New year means off-road vehicles need license plates, online course required for drivers – St George News
ST. GEORGE— Under a law that takes effect at the start of the new year, off-highway vehicle operators will be required to take an online course regarding the state’s OHV policies. Riders will also be required to obtain a license plate for their OHVs under the new law.
According to an online flyer from the Utah Division of Outdoor Recreation, the purpose of the course is to make OHV operators aware of state laws and rules governing OHV use, increase rider safety and promote respectful and sustainable on-trail OHV operation while also respecting the communities impacted by it.
As for the course itself, there are two versions – one for those under 18 and those 18 and older.
The online course for OHV riders 18 and older is free, takes 15-30 minutes to complete and is a once-in-a-lifetime requirement. Once completed, a digital certificate can be printed out or saved for proof the course was taken and passed.
Riders under 18 must take the existing, separate online Youth OHV Safety Course that costs $35, or take an approved in-person, hands-on skill course and exam.
Non-resident visitors to Utah will also need to complete the course and purchase a non-resident OHV permit.
OHVs may also not be rented out unless the potential renter has proof they have completed the state course.
The types of off-highway vehicles the course is required for are: all street-legal OHVs, type I all-terrain vehicles, type II utility terrain vehicles or side-by-sides, type 3 OHVs and off-highway motorcycles.
Exempted from the course requirement are snowmobile operators, implements for agriculture, guided tours and sanctioned OHV events.
The course goes live on the Utah Division of Outdoor Recreation website on Sunday, Jan. 1, with enforcement beginning Feb. 1.
Background and OHV license plate requirement
The OHV course is the result of 2022’s House Bill 180, which saw near-unanimous support in the Utah House and Senate when it passed during the general legislative earlier this year.
Sponsored by Rep. Carl Albrecht and Sen. Curtis Bramble, the beginnings of the bill came from members of the state’s OHV community and had support from the Utah Farm Bureau Federation and other groups.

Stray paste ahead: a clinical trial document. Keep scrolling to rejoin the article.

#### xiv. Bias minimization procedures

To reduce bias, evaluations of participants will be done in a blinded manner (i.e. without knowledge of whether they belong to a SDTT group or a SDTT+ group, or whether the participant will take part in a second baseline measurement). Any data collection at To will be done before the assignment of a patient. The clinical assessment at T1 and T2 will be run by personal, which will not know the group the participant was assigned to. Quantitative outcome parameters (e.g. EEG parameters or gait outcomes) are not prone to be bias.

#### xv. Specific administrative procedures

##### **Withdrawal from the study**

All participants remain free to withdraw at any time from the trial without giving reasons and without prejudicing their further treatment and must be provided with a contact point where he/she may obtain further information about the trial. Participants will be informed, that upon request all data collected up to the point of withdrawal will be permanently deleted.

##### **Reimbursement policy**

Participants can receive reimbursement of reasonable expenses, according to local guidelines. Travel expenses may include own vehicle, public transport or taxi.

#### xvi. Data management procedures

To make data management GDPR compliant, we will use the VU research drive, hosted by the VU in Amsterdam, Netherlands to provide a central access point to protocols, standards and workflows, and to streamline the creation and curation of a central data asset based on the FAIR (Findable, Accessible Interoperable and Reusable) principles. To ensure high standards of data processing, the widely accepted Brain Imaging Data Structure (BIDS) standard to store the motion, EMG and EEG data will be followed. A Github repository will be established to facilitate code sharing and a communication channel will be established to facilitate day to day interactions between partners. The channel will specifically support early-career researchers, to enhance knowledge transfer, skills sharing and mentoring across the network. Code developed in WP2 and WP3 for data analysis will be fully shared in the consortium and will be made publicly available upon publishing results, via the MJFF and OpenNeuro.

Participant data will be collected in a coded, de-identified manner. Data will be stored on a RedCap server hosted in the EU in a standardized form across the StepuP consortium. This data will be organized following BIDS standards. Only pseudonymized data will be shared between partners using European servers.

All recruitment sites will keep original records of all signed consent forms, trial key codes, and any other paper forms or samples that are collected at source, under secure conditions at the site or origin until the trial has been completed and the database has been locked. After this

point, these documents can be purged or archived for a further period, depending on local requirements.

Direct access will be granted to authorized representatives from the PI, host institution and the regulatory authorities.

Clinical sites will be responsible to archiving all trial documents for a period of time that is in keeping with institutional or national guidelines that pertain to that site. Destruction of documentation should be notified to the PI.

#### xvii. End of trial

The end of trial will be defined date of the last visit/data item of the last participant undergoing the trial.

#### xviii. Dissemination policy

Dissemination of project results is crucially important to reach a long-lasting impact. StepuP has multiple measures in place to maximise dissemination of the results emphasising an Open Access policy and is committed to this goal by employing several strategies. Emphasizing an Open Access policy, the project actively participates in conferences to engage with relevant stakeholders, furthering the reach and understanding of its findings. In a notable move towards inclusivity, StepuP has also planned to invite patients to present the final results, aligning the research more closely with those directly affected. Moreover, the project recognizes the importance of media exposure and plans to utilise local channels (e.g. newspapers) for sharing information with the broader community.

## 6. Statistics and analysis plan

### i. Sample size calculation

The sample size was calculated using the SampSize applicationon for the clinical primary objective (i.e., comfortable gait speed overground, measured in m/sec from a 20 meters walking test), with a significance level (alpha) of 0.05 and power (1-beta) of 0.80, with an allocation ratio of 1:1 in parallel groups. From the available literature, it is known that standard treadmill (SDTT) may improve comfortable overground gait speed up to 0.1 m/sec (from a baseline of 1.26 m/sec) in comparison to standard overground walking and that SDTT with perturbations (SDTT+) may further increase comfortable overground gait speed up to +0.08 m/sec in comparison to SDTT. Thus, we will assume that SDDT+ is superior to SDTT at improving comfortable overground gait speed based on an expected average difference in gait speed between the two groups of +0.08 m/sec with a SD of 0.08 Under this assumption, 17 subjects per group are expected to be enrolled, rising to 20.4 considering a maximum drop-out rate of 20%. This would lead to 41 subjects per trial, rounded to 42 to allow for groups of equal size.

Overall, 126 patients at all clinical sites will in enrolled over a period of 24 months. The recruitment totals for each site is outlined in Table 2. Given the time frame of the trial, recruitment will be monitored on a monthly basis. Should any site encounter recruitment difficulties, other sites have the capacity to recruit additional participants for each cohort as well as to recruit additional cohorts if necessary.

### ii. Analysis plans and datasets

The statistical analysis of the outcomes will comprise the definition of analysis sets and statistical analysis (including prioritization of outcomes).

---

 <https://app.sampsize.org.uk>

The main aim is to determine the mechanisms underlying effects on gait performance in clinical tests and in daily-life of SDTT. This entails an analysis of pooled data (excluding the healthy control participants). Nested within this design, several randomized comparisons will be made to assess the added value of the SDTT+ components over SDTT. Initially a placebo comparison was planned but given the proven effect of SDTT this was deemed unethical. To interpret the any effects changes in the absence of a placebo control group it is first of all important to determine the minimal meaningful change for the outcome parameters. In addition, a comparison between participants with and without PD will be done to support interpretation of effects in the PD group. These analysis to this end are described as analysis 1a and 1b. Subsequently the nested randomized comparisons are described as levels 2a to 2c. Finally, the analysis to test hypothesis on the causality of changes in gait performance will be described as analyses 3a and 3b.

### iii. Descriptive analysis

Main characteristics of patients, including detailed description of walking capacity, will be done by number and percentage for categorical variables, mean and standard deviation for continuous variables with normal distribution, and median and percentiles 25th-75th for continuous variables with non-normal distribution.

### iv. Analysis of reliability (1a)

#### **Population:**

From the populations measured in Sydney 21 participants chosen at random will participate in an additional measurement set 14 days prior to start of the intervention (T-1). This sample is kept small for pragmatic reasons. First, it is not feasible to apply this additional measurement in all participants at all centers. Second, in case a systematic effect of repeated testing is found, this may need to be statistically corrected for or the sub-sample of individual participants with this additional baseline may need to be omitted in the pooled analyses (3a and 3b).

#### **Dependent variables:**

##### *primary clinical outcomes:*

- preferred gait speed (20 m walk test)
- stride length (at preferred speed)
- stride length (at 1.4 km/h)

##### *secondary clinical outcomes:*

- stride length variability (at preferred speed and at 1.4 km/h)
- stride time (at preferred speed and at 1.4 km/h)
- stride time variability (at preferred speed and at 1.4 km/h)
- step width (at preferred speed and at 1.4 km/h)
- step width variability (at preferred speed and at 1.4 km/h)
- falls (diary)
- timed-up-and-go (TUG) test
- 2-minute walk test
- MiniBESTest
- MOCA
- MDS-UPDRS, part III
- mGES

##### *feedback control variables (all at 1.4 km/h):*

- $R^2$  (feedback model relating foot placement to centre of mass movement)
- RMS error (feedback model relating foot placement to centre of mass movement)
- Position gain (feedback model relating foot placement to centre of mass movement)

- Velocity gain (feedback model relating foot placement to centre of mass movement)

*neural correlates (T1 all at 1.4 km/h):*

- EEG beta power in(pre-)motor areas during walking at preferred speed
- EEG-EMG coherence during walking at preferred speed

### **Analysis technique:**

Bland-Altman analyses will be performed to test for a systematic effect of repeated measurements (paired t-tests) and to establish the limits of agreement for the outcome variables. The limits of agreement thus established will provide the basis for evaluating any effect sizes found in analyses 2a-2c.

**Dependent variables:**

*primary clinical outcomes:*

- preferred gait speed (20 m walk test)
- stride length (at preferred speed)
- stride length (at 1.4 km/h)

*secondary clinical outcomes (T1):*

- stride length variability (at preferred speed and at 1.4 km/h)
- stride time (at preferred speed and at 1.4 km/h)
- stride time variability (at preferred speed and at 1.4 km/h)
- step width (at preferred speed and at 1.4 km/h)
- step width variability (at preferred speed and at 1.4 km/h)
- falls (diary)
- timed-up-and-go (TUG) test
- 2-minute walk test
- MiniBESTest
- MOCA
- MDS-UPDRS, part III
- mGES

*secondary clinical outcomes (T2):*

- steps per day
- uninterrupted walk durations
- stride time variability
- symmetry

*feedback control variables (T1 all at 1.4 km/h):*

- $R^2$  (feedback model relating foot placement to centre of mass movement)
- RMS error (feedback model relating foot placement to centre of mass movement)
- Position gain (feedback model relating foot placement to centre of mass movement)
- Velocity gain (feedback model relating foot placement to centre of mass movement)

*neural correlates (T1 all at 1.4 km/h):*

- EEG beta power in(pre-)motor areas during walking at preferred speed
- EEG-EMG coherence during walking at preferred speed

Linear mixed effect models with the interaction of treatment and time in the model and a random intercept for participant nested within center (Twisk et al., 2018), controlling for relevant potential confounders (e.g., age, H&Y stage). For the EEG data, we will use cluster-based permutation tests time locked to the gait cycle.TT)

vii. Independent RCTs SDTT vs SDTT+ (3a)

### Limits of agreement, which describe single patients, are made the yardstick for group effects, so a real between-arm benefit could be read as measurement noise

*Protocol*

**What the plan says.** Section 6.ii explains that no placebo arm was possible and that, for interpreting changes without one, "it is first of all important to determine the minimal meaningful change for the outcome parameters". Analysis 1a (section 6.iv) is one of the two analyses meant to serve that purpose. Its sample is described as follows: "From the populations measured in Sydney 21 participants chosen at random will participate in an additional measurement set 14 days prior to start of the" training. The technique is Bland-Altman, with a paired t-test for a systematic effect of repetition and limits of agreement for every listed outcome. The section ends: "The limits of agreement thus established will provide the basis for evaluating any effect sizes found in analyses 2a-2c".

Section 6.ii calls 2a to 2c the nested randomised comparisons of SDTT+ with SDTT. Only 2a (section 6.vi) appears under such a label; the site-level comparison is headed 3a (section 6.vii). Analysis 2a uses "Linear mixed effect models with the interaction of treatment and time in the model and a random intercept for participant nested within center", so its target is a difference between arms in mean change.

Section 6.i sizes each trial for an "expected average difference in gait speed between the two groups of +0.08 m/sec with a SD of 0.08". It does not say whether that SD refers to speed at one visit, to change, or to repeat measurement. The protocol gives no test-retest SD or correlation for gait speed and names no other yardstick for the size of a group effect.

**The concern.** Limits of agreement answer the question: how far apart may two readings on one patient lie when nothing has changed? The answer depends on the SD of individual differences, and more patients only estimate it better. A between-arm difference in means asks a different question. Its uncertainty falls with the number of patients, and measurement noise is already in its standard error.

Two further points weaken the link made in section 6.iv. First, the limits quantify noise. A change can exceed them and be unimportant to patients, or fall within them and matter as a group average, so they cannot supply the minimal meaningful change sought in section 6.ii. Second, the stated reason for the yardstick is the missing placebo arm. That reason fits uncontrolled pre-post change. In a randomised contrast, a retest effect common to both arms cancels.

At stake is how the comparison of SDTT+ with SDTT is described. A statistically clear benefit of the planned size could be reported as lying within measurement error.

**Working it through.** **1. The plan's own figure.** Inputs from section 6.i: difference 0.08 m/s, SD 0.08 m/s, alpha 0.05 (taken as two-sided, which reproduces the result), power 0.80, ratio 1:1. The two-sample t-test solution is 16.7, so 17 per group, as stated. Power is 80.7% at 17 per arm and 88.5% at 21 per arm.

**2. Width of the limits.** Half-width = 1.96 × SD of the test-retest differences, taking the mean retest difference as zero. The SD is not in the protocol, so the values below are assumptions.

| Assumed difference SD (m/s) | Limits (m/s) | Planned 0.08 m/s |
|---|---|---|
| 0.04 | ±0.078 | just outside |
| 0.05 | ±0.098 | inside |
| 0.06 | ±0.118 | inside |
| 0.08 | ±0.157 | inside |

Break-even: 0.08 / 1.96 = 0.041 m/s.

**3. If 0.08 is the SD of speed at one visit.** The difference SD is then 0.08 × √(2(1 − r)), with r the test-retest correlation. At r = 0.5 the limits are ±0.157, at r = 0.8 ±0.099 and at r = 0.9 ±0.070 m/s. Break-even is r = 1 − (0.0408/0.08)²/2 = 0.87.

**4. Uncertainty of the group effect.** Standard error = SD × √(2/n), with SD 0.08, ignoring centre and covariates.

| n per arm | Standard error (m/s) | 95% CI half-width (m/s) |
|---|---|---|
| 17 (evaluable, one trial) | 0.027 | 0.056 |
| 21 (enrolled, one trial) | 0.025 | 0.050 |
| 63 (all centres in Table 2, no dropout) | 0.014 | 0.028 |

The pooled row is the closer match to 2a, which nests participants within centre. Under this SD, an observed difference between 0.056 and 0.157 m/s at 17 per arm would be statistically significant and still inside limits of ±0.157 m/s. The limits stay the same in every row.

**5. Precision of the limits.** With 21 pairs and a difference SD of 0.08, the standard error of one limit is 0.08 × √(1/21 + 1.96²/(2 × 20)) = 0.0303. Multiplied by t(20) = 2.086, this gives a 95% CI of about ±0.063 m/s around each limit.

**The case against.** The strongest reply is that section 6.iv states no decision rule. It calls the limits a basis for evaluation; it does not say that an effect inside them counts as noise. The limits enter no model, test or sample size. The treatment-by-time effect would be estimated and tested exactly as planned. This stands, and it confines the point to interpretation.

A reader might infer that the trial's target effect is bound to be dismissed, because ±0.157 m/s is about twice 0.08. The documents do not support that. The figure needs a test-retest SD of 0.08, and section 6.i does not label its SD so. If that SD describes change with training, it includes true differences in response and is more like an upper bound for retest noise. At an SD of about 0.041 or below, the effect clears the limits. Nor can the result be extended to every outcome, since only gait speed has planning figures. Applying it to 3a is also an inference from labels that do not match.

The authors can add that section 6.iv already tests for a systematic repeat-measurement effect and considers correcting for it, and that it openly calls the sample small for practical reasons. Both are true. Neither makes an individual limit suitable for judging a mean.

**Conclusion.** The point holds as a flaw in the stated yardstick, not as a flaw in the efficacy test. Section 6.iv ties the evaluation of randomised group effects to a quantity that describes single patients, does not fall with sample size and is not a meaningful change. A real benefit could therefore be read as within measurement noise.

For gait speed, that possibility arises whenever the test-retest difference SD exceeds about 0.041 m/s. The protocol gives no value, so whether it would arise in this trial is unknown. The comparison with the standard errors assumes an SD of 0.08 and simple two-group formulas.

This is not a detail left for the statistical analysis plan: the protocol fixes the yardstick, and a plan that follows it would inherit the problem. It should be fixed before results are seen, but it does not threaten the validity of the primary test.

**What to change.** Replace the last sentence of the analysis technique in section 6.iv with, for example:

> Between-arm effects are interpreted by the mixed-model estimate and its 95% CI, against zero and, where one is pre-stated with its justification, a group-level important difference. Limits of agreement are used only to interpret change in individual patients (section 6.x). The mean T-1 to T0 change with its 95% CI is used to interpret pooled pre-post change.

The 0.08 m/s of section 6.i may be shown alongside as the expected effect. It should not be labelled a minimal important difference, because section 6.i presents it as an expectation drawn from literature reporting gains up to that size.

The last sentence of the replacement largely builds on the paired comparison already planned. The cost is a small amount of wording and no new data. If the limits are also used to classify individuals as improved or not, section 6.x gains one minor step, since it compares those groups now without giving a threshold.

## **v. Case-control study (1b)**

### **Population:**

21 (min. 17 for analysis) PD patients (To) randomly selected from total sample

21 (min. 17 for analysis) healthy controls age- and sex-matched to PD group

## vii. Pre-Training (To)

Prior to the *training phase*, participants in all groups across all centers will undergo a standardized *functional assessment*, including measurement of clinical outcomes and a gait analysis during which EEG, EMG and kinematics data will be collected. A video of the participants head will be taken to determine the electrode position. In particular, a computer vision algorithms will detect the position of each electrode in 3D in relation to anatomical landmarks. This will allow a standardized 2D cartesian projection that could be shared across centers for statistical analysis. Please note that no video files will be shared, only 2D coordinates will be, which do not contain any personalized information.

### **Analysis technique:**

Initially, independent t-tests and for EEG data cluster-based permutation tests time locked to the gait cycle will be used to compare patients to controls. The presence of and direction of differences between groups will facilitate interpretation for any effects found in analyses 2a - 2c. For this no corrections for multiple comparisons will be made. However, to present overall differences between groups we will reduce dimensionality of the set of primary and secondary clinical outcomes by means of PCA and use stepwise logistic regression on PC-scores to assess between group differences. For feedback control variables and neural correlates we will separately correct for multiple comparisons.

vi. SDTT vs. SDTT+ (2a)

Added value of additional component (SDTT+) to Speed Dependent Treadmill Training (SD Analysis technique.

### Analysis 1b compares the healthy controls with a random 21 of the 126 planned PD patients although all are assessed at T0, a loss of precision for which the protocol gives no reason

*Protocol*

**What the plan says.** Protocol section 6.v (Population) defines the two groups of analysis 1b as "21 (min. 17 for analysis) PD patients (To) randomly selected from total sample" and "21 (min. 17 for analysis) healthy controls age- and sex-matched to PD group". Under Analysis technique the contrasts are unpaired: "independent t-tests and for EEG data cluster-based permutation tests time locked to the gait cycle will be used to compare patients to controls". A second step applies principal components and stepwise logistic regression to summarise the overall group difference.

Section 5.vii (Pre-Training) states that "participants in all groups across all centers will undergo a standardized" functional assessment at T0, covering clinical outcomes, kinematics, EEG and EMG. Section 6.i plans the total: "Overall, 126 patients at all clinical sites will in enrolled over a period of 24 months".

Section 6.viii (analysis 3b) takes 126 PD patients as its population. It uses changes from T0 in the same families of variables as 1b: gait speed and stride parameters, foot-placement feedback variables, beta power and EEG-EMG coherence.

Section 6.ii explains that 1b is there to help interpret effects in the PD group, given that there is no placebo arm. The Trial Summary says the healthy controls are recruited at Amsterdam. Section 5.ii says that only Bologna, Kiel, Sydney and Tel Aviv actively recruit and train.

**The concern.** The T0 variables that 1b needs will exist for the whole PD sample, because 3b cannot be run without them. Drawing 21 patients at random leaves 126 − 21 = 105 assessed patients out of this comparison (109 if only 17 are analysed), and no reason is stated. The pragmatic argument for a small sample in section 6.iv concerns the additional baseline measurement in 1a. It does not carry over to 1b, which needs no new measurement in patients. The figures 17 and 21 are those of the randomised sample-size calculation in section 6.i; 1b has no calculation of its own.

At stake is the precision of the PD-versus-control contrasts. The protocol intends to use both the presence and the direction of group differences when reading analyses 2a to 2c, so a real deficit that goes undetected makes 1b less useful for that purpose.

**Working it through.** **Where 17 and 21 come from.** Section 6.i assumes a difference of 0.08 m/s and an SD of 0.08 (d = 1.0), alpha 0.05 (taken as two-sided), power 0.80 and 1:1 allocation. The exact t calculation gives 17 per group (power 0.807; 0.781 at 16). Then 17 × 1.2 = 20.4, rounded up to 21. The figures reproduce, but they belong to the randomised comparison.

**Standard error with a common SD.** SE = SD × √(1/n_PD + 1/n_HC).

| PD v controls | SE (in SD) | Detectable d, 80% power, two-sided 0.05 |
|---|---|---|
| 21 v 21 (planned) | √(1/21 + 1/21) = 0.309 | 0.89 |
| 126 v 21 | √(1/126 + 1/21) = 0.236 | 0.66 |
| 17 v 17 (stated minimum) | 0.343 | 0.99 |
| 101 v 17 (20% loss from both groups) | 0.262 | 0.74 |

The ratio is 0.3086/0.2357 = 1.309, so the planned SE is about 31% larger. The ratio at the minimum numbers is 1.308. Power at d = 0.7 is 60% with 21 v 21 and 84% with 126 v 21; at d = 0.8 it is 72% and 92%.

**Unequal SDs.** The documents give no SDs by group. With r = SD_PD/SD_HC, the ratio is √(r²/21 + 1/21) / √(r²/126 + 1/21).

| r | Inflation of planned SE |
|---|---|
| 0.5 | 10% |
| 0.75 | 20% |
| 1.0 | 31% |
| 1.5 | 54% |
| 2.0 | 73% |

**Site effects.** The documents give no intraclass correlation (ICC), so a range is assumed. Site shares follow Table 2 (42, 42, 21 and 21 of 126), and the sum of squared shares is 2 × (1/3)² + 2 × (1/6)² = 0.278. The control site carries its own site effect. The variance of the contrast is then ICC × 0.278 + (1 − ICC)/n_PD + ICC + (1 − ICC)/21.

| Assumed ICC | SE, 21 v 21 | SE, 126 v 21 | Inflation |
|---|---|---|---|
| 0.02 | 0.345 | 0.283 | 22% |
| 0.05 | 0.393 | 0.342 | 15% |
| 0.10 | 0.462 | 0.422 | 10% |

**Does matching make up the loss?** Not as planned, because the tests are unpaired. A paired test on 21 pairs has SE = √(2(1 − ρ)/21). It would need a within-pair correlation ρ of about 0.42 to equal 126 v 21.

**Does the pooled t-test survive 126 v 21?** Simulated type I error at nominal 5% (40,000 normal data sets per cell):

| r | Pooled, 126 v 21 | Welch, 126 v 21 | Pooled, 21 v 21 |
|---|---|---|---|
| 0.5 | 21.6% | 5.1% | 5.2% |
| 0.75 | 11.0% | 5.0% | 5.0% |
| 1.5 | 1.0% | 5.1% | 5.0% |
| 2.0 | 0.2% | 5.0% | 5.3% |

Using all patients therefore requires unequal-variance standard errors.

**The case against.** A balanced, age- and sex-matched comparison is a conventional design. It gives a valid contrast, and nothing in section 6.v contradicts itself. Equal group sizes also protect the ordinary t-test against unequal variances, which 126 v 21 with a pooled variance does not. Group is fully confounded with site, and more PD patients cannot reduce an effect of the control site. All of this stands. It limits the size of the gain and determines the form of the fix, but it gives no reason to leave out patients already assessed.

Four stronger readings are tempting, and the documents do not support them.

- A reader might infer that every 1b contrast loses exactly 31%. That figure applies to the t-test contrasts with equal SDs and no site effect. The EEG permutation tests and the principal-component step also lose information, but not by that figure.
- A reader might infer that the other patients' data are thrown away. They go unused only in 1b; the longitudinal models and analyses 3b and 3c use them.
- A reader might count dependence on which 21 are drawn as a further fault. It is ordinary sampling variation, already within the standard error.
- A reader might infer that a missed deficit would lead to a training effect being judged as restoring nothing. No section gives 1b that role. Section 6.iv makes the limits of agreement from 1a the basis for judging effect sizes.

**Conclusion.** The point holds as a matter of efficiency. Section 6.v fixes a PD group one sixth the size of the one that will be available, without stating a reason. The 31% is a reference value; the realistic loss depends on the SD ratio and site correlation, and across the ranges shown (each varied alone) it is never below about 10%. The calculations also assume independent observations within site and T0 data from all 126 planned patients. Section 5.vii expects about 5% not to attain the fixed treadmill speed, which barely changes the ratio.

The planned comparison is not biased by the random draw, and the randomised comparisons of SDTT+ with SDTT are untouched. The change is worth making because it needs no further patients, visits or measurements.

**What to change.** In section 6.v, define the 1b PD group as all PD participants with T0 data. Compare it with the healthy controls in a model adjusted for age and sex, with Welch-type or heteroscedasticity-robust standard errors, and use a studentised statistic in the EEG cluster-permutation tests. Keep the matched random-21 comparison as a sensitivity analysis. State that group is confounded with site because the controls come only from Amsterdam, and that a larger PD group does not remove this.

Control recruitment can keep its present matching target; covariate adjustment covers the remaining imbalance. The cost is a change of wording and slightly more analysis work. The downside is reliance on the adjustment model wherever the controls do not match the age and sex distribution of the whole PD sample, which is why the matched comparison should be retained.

The course required under the bill is meant to help OHV operations “respect the land they are driving on,” Bramble said on the Senate floor prior to the bill’s passing that of the legislature in early March.
Overall, the bill’s supporters said its purpose was to help OHV operators better learn how to safely and respectfully use off-road trails on public and private lands. Both Curtis and Bramble said parts of the state have experienced acts of vandalism with the destruction of private property by OHV operators either deliberately or out of ignorance.
This became a heightened concern during the COVID-19 pandemic as people left the cities and descended on rural Utah and issues of trail abuse, riders going off-trail and other personal property violations began to rise. This led to members of the OHV community wanting measures to be taken at the state level to address the issue as worries over the potential closure of existing trails to public use in order to curb the abuse was a potential consequence of the actions of a few “ bad actors.”
“This is a group-generated bill,” Albrecht said in February before the House’s near-unanimous vote approving the bill.
As a part of HB 180’s passing, OHV operators are also required to get a license plate for their vehicles. The license plate will be used as a way to identify and catch individuals who abuse and damage the trails.
OHV license plates can be obtained through the Utah Division of Motor Vehicles for $35.
As for the punishment for such violations, HB 180’s sponsors noted it would be community service –namely making the ones who originally caused the damage to go back and repair it.
“This will help us protect our natural resources and trails,” Albrecht said.
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